It is certainly undeniable that movement on other multilateral agreements has been stalled. Negotiations with the European Union (EU) have broken down on various issues to do with protectionist impulses from India's automotive and dairy sectors as well as demands for concessions from the big information technology companies. Since, instead of this complex multilateral enterprise the Modi government has shown a preference for dealing with individual governments, some hope attached to post-Brexit contact between New Delhi and London - though that, too, seems unlikely to prosper in the immediate future thanks to both sides being fairly intransigent on the question of migration. India wants more and easier visas as part of any deal, and the Conservative government in Whitehall is mindful of the fact that many of its voters supported Brexit precisely because they wished for less migration into the UK.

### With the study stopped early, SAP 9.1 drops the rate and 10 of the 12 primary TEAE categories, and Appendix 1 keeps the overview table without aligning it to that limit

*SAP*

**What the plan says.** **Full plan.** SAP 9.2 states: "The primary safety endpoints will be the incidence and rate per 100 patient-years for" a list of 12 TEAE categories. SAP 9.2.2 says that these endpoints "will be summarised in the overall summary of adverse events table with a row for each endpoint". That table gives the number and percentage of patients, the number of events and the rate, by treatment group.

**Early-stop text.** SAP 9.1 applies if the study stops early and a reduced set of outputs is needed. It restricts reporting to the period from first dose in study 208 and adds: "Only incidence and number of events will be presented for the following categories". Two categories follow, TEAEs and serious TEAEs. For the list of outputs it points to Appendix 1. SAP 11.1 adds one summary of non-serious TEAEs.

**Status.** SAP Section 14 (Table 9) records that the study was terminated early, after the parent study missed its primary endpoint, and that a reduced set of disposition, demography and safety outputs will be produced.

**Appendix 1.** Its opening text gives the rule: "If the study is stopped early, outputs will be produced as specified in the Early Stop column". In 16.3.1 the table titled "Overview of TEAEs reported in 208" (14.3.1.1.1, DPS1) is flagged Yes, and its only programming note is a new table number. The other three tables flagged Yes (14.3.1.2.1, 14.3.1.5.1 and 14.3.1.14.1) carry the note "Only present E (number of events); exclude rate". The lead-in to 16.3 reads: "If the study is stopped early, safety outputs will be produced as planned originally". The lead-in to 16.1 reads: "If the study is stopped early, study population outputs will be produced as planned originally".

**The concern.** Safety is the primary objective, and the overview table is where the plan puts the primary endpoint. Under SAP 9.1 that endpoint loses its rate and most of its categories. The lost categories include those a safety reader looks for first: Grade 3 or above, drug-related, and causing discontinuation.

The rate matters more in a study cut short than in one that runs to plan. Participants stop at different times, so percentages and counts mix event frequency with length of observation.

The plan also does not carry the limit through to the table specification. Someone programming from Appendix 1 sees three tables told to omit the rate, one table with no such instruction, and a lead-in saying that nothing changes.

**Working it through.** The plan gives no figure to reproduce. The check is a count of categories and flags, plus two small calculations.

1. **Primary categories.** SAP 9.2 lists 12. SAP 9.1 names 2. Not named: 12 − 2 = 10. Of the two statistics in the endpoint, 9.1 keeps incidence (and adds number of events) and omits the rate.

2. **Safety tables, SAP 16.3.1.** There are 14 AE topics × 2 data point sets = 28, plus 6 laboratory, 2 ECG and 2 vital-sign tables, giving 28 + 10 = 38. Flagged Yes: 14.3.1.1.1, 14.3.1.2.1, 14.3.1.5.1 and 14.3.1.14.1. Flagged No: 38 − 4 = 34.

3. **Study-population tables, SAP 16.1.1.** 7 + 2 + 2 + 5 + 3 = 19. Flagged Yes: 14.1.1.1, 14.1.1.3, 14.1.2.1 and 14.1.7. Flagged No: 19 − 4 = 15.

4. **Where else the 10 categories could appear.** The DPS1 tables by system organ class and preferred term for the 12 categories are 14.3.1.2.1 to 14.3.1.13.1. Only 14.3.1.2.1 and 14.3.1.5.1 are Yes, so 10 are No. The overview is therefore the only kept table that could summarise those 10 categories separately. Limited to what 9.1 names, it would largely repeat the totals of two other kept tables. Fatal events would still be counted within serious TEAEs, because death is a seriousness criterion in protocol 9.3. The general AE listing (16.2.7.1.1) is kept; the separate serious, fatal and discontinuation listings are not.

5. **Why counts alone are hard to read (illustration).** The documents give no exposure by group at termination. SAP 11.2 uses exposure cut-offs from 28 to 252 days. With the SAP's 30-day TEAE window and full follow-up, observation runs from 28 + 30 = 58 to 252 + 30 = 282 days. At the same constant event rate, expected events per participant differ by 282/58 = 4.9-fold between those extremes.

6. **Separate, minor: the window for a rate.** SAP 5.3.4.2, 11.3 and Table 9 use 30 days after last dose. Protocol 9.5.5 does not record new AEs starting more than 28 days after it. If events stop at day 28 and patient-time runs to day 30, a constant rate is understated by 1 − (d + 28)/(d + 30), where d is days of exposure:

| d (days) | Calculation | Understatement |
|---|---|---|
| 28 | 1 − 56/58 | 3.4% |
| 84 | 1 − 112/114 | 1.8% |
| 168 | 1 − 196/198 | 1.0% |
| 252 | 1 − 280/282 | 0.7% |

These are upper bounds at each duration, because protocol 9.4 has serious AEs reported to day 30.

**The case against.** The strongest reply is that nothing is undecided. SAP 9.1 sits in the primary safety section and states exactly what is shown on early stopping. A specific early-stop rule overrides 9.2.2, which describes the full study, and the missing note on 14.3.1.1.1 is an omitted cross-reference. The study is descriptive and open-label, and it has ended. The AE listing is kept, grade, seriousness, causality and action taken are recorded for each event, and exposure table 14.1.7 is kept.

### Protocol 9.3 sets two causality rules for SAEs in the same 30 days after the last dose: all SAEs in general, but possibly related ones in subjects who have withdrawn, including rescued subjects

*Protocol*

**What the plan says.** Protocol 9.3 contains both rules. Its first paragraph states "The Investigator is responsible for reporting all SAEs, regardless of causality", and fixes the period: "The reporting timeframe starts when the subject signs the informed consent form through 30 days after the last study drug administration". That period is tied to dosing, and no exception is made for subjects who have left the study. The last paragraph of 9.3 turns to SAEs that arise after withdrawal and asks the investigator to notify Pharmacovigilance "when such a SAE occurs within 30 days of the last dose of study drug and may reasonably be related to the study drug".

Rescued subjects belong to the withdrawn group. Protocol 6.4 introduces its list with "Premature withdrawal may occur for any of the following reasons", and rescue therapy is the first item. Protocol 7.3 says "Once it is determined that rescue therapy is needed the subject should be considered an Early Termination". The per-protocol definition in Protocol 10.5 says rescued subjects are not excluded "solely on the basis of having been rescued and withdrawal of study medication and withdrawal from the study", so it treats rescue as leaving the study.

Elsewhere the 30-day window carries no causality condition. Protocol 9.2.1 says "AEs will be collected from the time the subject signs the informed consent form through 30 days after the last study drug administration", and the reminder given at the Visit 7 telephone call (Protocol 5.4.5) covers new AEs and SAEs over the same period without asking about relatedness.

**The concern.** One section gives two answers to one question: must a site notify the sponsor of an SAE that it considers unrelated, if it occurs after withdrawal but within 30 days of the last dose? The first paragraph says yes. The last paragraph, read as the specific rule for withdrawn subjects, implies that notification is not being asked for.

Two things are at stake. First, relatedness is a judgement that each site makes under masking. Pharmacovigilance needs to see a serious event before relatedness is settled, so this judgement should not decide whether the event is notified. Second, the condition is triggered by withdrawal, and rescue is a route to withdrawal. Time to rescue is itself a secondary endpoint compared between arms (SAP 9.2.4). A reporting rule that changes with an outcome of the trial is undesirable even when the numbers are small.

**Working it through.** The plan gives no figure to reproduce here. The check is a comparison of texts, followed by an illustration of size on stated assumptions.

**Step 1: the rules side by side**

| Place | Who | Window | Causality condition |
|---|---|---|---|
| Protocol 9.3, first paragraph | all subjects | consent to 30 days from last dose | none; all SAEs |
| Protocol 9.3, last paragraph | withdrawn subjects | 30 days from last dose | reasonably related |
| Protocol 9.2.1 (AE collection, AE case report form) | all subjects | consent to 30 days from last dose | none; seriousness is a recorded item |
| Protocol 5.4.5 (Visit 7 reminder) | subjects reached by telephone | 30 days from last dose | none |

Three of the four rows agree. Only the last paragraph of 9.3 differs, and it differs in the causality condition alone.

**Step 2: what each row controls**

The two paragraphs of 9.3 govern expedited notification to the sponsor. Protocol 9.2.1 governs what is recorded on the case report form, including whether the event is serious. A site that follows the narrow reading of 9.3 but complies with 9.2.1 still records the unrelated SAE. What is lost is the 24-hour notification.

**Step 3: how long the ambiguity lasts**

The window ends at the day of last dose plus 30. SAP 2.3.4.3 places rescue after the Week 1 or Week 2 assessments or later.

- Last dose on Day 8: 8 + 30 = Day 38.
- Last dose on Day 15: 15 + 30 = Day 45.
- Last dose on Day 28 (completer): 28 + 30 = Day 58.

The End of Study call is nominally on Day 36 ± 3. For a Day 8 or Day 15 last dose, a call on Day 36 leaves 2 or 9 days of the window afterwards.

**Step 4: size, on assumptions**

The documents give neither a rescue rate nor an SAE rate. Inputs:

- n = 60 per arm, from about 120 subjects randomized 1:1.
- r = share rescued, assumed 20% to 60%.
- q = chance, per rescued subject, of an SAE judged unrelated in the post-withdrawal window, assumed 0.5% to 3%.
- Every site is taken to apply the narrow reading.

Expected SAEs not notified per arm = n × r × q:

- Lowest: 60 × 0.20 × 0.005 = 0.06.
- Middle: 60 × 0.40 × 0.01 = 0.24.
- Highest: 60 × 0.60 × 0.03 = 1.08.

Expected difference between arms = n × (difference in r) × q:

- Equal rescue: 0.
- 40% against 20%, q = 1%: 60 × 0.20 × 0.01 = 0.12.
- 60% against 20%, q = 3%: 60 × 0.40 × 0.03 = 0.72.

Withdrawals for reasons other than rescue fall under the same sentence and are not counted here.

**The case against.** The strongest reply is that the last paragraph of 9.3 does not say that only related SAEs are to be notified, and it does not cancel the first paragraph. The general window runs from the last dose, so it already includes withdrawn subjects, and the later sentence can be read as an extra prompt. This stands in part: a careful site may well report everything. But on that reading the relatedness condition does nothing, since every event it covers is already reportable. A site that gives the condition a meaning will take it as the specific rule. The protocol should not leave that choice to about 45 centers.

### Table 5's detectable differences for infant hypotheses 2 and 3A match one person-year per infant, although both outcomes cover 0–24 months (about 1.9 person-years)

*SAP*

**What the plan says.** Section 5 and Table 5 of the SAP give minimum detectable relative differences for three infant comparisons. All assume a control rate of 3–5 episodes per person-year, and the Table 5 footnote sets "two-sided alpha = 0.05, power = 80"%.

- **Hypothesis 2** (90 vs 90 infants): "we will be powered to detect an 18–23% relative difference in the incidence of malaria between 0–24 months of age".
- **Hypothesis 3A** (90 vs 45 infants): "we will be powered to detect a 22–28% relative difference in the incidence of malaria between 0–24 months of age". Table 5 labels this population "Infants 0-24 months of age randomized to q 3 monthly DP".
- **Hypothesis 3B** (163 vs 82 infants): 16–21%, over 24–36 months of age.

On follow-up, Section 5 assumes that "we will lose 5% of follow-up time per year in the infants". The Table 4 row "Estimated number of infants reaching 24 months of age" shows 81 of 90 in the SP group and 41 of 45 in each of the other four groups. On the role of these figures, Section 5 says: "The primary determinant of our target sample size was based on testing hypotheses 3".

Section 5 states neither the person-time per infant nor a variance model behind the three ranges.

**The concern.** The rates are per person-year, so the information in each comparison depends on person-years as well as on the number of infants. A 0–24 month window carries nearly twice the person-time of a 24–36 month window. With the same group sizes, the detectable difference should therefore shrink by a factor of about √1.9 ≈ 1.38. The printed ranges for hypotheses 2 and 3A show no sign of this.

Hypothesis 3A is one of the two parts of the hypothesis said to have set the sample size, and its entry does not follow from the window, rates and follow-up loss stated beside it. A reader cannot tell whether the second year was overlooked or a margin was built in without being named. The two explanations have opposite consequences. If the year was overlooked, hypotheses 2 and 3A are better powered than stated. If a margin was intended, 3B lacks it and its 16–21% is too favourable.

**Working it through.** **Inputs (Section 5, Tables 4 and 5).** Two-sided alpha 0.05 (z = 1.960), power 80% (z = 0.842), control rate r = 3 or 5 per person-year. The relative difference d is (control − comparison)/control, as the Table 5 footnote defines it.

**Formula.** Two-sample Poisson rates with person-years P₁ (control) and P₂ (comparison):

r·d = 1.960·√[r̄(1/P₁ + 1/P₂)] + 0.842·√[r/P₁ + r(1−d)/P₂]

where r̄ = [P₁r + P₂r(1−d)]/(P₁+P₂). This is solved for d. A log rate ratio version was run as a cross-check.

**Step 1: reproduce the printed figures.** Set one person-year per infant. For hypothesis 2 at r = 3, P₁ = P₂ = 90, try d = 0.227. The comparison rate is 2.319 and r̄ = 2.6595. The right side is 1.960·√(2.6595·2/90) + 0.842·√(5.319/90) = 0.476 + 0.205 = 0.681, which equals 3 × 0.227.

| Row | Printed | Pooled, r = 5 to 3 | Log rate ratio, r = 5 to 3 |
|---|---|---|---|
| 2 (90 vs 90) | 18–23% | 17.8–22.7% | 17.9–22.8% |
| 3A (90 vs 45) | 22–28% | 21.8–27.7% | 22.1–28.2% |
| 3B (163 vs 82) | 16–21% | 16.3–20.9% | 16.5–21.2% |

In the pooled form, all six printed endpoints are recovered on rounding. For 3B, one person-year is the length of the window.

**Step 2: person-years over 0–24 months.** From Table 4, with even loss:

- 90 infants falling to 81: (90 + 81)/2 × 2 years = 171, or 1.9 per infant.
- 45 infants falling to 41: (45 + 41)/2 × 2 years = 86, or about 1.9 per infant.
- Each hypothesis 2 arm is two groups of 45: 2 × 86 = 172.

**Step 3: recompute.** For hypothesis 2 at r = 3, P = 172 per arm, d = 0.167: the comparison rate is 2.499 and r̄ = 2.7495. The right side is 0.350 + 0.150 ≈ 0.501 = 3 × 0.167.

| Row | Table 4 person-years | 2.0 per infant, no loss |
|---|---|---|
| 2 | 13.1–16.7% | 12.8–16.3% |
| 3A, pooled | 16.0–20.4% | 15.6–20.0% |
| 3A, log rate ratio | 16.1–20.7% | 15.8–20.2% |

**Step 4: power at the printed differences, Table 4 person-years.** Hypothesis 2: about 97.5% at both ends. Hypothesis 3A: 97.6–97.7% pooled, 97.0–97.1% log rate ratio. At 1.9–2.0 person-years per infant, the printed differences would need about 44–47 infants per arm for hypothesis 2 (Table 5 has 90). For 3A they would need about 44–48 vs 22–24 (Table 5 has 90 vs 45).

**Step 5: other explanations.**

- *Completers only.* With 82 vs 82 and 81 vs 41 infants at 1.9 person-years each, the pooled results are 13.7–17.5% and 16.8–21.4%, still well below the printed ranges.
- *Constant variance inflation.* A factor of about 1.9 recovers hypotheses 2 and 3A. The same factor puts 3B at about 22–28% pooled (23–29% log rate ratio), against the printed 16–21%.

India has, of course, never been particularly enthusiastic about the great plurilateral trade deals that seemed to be becoming a feature of the global order under the previous dispensation in the US. It had no intention of joining the Trans-Pacific Partnership (TPP), and the commerce ministry even claimed erroneously the TPP was likely to make little difference to Indian exports. This cynical approach may seem to be validated by the rise of Donald Trump, and his dramatic denunciation of such deals - which he followed up by taking the US out of the TPP. But it would be unwise to declare the era of mega trade negotiations over. Even the TPP may have a surprising afterlife - once domestic consensus is achieved in so many countries over regulatory harmonisation and behind-the-border changes, it would be futile to expect that it would have no influence on future negotiation.